The science access point recognize objects as the same can be addressed here.

 

 

 

 

The students got a chance to spell MOM again, but this time in chocolate play dough using cookie cutter letters. Because we love our moms so much, there was a heart shaped one also! This play dough smelled really yummy, so we did need to watch some of our students pretty carefully  🙂

 

 

Apply a push to move an object is a science access point.

 

 

 

 

This box contained a variety of items associated with Mother’s Day. There were lots of flower petals, play food, and “gifts” moms might like such as a purse and jewelry. We also included a mom figure, a crinkly mylar balloon, and lots of heart shaped items.

 

 

Recognize a model of a real object is a science access point.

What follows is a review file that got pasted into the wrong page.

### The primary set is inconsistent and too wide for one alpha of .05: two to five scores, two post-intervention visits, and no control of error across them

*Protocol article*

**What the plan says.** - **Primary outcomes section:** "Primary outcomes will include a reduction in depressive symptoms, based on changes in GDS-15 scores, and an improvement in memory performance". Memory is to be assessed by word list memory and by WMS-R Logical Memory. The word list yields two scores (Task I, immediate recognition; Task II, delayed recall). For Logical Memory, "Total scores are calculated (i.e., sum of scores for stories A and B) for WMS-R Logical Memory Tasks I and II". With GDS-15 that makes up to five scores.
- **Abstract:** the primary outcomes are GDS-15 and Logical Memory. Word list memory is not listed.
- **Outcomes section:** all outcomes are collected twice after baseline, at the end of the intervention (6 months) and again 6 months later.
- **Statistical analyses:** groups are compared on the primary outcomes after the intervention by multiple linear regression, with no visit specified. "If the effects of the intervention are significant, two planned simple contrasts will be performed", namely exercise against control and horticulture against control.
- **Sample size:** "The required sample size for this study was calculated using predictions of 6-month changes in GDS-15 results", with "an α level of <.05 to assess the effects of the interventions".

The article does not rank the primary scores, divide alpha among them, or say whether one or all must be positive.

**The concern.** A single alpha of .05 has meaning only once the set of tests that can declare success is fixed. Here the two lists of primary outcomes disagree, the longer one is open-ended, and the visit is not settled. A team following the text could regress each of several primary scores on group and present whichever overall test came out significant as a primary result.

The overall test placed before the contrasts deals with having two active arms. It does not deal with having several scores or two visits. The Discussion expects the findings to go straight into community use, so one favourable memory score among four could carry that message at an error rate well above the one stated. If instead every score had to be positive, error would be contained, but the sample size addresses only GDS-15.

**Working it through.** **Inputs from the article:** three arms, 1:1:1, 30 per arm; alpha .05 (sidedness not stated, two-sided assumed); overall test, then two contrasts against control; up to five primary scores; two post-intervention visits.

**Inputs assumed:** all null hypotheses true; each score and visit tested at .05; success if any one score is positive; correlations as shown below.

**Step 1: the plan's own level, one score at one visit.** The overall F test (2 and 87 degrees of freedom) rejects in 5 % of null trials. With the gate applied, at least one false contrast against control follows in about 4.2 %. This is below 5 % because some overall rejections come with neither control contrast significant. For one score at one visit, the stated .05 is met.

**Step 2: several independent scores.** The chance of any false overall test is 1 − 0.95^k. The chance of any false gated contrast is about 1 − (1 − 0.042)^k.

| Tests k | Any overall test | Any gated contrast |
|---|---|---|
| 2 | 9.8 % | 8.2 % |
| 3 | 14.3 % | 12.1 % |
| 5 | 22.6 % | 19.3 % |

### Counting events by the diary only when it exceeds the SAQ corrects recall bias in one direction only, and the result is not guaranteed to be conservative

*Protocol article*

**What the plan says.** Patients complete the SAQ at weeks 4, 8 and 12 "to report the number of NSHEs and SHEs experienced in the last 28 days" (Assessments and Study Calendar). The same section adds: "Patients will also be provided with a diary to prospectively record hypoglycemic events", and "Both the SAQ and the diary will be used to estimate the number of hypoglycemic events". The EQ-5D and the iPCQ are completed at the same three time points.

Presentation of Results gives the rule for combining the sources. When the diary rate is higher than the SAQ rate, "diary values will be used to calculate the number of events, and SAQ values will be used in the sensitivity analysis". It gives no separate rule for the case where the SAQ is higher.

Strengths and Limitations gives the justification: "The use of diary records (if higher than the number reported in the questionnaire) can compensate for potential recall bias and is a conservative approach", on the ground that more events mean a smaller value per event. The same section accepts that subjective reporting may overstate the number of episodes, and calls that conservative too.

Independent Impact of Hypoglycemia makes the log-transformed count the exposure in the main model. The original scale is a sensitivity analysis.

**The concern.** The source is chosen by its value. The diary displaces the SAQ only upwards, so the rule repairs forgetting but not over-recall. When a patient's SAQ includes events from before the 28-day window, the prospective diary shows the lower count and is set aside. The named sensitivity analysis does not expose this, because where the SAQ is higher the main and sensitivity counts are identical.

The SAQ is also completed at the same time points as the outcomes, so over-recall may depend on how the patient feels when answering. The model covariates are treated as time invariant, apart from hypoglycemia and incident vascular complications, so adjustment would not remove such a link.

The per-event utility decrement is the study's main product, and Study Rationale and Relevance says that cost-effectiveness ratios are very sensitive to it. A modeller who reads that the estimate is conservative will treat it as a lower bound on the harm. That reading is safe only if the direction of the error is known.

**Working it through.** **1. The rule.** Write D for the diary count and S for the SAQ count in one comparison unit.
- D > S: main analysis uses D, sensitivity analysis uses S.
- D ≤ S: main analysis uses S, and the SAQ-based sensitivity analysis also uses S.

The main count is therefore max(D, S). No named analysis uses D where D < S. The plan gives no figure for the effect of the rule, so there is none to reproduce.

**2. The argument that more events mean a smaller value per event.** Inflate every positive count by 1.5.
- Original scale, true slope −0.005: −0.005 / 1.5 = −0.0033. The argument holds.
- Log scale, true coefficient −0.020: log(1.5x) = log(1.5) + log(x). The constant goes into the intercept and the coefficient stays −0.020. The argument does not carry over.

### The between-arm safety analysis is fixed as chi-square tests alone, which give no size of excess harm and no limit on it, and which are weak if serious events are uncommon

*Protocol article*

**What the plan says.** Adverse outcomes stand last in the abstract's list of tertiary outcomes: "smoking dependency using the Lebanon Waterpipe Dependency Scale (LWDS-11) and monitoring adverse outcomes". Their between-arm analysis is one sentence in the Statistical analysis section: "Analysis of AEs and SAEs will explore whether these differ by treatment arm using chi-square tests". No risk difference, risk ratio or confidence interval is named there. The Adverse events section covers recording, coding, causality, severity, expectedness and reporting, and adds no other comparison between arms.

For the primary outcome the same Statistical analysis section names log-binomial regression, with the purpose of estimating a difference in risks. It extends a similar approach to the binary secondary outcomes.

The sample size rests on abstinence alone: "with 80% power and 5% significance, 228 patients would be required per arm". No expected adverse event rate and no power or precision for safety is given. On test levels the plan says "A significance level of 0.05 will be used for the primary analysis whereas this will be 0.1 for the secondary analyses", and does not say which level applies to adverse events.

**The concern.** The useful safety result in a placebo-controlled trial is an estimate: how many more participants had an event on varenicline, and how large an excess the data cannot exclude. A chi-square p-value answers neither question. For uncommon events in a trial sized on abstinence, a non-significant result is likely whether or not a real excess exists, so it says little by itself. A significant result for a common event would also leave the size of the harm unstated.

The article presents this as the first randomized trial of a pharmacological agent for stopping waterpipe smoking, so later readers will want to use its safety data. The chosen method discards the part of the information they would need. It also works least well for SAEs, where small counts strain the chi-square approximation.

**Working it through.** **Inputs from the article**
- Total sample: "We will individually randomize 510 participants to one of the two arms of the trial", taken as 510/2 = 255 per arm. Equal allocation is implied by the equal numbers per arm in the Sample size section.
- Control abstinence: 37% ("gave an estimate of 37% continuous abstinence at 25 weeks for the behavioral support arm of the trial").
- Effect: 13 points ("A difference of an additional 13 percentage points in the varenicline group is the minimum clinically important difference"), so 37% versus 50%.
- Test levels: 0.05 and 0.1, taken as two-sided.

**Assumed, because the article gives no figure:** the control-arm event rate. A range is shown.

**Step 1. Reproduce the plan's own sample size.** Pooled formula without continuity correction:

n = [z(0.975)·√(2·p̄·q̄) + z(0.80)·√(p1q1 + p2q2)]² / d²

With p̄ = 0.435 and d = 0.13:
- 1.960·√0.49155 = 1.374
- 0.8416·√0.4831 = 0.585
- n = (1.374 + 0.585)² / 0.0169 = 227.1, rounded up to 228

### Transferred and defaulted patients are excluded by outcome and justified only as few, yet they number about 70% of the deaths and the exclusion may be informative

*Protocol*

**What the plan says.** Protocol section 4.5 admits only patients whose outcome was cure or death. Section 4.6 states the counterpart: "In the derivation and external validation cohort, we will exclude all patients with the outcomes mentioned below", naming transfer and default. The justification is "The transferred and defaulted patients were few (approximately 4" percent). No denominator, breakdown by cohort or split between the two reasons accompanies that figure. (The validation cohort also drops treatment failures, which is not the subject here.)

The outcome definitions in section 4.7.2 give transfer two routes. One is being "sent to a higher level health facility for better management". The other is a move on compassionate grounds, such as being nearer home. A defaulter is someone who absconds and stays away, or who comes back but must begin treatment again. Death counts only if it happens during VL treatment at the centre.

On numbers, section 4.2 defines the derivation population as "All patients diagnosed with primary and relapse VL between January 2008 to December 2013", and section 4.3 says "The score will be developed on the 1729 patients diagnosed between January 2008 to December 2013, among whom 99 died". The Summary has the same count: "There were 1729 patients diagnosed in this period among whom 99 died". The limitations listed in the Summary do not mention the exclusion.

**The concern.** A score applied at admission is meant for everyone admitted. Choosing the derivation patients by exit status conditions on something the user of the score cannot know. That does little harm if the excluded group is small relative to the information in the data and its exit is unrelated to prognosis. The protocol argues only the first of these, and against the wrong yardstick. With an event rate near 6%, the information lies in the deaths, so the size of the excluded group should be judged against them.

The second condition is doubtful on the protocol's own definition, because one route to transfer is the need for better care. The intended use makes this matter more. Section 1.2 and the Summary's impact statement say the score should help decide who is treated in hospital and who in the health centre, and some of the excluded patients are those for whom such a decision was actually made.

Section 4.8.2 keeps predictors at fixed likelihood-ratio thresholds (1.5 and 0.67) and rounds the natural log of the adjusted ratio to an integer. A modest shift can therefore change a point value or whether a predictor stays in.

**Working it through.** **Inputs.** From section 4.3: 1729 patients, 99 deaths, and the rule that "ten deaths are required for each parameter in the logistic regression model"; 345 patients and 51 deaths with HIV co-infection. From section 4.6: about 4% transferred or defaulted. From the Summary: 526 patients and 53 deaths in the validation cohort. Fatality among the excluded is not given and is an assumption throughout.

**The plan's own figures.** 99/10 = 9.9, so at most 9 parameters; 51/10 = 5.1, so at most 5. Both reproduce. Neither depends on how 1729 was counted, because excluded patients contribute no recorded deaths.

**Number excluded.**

Breakfast in bed is a popular thing to do for your mom! This box of coffee grounds contained some play food along with a cup and spoon for scooping fun. The students had a lot of fun with this box.

 

 

 

 

The math access point solve problems involving small quantities of objects or actions using language, such as enough, too much, or more can be addressed here.

 

 

 

 

 

The students made jewelry with colorful pasta and chenille stems. What mom wouldn’t like jewelry for a present!

 

 

 

 

Recognize when an object is added to a situation is a math access point.

 

 

 

 

 

Our pink cloud dough (we used strawberry cake mix) was popular with our students. It was a pretty color, smelled good, and was really fun to run hands through. Two different sized heart shaped spoons added to the fun.

 

 

Recognize similarities and differences in size of common objects is a math access point.

 

 

 

 

 

The students got a chance to spell MOM again by scooping foam letters out of Sweet Pea (from Value Time bath gel) scented water.

 

 

 

 

Use senses to recognize objects is a science access point.

 

 

 

 

 

Bath and Body Works Sweet Pea lotion made for a light sweet scent to finish.